In some professional organizations, goals are complex phenomena. However, the overall measurement of the effectiveness of goal setting is success. Did it achieve the desired results? (Tang, 2008). Some professional organizations have predefined models as goal implementation instruments. These may be initiated as extensive training modules to encapsulate a firm’s culture and business. These modules are very costly. Often outside marketing companies are hired to write and design the material. How well these instruments work is then measured by the performance of an individual or department based on pre-defined goals. However, this goal-setting theory is somewhat flawed due to its pre-set structure. Although the same message and tone are communicated uniformly, the nuances of human behavior cannot be predicted. However, this type of organization goal setting should not be abandoned. When corporate procedures and policies are close at hand, such as in an on-line database, it offers a quick resource should a difficult situation arise.

In any organization, all levels of staff are important. In the planning process, those affected should be interviewed and consulted regarding their thoughts and opinions. Often these are the staff that will act on and be responsible for the daily activity. Especially in the technical environment when system upgrades are implemented. Those who have been deeply trained on old systems are in the best position to understand nuances and details of implementing a new system, which can be overlooked by system managers who do not actually work within the system each day. These employees can be a great advantage when detailing plans and goal initiatives for the new or upgraded operating systems. In addition, respect for an employee’s contribution to a firm makes them feel a part of the process. The result is that they will work harder without being asked to and will become invested and excited about upcoming changes. Their value cannot be underestimated.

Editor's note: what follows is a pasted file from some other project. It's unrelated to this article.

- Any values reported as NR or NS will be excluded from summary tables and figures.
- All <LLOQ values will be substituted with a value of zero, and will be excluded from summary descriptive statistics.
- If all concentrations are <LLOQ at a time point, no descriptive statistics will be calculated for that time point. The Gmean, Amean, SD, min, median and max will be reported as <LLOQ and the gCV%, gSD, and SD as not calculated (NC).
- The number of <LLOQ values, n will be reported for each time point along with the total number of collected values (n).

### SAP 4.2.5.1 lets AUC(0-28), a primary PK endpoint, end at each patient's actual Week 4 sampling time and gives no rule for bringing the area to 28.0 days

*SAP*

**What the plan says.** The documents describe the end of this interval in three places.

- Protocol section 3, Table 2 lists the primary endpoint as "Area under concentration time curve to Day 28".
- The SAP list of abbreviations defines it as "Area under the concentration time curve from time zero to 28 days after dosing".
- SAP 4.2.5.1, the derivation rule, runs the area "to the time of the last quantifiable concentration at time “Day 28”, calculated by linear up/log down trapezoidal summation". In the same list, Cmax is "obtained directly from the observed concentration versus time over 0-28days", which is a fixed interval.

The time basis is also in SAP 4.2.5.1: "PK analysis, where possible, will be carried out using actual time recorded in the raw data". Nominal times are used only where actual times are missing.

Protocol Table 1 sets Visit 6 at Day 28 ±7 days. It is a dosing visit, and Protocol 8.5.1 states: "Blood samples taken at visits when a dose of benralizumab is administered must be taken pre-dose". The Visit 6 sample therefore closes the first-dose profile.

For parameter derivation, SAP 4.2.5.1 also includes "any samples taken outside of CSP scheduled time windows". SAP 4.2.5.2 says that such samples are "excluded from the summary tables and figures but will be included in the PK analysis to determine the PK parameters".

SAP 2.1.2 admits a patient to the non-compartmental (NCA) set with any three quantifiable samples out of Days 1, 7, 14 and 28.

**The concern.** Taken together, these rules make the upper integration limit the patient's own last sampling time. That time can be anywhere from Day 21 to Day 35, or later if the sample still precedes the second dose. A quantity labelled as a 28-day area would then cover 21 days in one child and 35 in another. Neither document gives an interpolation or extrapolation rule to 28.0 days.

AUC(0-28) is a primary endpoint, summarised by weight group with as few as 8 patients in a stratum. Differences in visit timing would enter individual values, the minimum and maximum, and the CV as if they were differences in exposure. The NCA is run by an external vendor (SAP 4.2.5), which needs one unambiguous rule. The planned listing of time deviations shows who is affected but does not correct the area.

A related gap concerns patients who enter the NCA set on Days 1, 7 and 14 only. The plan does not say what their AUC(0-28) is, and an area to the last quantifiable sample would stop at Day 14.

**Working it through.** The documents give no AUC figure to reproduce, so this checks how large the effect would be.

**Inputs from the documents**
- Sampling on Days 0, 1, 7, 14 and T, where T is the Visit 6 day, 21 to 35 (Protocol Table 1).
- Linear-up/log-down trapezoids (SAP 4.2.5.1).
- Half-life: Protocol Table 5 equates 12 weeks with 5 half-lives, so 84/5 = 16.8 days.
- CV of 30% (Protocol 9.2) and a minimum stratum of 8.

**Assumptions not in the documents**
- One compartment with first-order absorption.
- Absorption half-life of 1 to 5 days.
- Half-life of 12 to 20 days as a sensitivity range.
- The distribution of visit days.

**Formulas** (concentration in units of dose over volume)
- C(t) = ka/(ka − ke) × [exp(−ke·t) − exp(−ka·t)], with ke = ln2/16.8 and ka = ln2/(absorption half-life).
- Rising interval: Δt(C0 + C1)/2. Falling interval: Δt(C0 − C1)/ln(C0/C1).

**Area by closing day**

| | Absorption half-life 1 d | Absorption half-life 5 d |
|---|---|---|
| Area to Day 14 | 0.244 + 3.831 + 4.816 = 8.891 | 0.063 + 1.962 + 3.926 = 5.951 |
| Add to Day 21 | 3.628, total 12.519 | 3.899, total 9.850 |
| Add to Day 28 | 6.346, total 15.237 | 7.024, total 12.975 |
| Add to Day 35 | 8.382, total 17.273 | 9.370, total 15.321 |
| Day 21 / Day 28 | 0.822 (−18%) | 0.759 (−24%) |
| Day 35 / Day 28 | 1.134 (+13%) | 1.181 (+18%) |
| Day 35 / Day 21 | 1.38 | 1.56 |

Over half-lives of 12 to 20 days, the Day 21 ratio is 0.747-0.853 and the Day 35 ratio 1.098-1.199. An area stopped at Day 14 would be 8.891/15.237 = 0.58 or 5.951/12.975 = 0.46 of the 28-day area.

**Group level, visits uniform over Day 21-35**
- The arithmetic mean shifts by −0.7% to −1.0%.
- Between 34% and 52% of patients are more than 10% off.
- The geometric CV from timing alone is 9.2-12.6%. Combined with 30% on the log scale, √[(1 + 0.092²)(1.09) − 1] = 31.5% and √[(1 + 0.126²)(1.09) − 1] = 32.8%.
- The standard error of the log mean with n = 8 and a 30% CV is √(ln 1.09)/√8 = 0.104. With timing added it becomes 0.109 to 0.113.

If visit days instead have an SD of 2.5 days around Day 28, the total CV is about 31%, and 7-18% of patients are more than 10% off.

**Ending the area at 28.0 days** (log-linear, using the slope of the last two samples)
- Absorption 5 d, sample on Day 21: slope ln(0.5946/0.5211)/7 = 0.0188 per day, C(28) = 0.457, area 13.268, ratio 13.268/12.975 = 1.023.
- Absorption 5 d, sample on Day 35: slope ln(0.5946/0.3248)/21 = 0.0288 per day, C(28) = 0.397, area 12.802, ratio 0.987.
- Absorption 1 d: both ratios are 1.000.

Another concern is setting multiple goals or too many goals within the same time period; this can be confusing and overwhelming. However, setting only one goal, for example, to increase sales by 30% in a business to business industry, but not consider product quality or service as a complementary goal is short-sighted (Gollwitzer, 2010). A very workable goal may involve two different groups of people, the sales group and the product quality and service group. Both have set goals in mind and both goals can be facilitated at the same time. Industry competition is a consideration when goal setting. A fashion design firm may have a grasp on internal support and have a motivated design team, workforce, and budget. However. if not factoring in industry trends and similar business competitors as a variable in a goal setting exercise, the expected yield may not be as expected. This again is an opportunity to strategically combine multiple goals and be careful not to be too aggressive.